You can submit questions on the evening or for a more informed response up to five working days in advance of the session by emailing CabinetintheCommunity@sheffield.gov.uk The items for discussion will be put to the Cabinet by local people in an hour and a half session starting at 6:00pm. This will be followed by an opportunity to talk directly with individual members of the Cabinet. Refreshments will be available from 5:45pm. Please find the poster advertising the event attached – please display this poster locally if possible. Cabinet in the Community Poster 2015

STAGECOACH SUPERTRAM OFFERS DISCOUNTED TICKETS AS A THANK YOU TO CUSTOMERS

26 Sep

STAGECOACH SUPERTRAM OFFERS DISCOUNTED TICKETS AS A THANK YOU TO CUSTOMERS

· Special offers to thank customers for patience during rail replacement project

· Tram services resumed on schedule this month following 2014 works

· Project on track to ensure the integrity of the network for decades to come

Stagecoach Supertram has introduced a range of special offer tickets for passengers as a thank you for their patience during the rail replacement project taking place across the network.

The discounted tickets, which are available from Monday 29 September, have been introduced following the end of this year’s phase of work which was finished on time.

Existing megarider Xtra customers will receive emails this week informing them that their payments will be discounted by 25% for the next six weeks. Any new customers wanting to make the most of this offer will also pay the reduced rate of £31.50 per month until 9 November.

In addition, two new promotional tram only tickets are also being made available. The tram only dayrider ticket provides unlimited travel across the entire network on any chosen day of the week for only £3*. The tram only megarider provides seven days unlimited travel across the network for only £10.**

The company’s tram only Adult Single ticket for longer journeys has also been reduced to £1.70, a saving of 50p per journey, until 12 October.

Stagecoach Supertram Managing Director Margaret Kay said, “We’re offering these discounts to say thank you to passengers who have been patient with us during the recent rail replacements works. We understand that some of our customers will have been inconvenienced recently because of this crucial work and we appreciate their understanding during this time.”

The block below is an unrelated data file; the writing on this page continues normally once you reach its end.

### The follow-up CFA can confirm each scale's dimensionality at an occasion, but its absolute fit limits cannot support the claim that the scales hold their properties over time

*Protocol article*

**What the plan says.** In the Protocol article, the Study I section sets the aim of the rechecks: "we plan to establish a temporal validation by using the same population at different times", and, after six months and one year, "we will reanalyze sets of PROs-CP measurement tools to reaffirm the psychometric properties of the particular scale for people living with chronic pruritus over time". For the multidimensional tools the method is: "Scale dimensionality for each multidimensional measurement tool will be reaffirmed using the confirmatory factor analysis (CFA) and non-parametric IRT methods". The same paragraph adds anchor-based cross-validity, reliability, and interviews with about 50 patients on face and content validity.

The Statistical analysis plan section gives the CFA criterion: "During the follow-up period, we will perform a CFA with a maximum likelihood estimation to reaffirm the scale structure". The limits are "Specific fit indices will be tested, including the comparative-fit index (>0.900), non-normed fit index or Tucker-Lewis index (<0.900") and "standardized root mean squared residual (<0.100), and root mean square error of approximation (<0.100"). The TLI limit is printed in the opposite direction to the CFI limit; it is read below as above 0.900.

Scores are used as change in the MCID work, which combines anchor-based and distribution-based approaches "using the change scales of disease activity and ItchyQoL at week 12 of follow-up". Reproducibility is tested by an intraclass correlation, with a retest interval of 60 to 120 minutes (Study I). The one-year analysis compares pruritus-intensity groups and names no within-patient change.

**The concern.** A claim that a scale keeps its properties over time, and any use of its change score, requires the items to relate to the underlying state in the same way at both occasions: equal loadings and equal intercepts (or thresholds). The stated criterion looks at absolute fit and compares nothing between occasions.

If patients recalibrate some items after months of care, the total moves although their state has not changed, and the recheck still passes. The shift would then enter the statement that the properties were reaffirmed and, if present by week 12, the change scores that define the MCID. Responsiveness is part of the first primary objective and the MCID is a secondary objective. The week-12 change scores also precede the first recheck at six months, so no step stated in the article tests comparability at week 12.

The £32 million rail replacement project is funded by tram network owner South Yorkshire Passenger Transport Executive (SYPTE) and system operator Stagecoach Supertram. To date 9km of track has been replaced with a further 13km to be replaced over the next couple of years. The next stage of works will begin in Spring 2015. This is essential work which will help to protect the city’s tram network for the future for up to 30 years.

The early completion of this second phase of repair works follows the first phase of replacement work over summer last year on the section of track between Spring Lane and Park Grange Croft tram stops.

For the latest Supertram information follow @SCSupertram on twitter.

North Sheffield business wins at the Countryside Alliance Awards

7 May

North Sheffield based ice cream company Our Cow Molly has scooped up the prestigious Countryside Alliance Award which honours rural businesses.

They came first in the ‘Local Food’ category, beating other companies including butchers and cheese-makers. The award was presented by Secretary of State for Defra, Owen Paterson MP, at a ceremony at the Houses of Parliament on the 30 April.

Eddie Andrew, partner at Our Cow Molly, attributes the win to the farm’s commitment to the local community.

“We won not only because of the high quality of our products, but because of how we benefit the city and local community too,” he said. “We’re ecstatic to have won, we never thought we could be the best in the whole country!”

Our Cow Molly dairy ice cream was established in 2007, when Eddie and his family decided to diversify their products due to falling milk prices. By November 2007, they had won an award for producing one of the best quality dairy ice creams in the country.

The farm is situated in scenic Dugworth. For more information visit www.ourcowmolly.co.uk

‘Big Community Clean Up’ at Tongue Gutter; Hartley Brook; Ecclesfield Road Open Space ‘Urban Nature Project’ (UNP)

20 Feb

Just got this info from the Sheffield City Council Ranger Service

Tongue Gutter; Hartley Brook and Ecclesfield Road Open Space ‘Urban Nature Project’ (UNP)

We would kindly like to remind you that Tongue Gutter, Hartley Brook and Ecclesfield Road Open Space – which form an important linked green corridor running from Wordsworth Avenue to Ecclesfield Road – have collectively been chosen to be developed as one of Sheffield City Council’s Year 1 ‘Urban Nature Project’ (UNP) sites.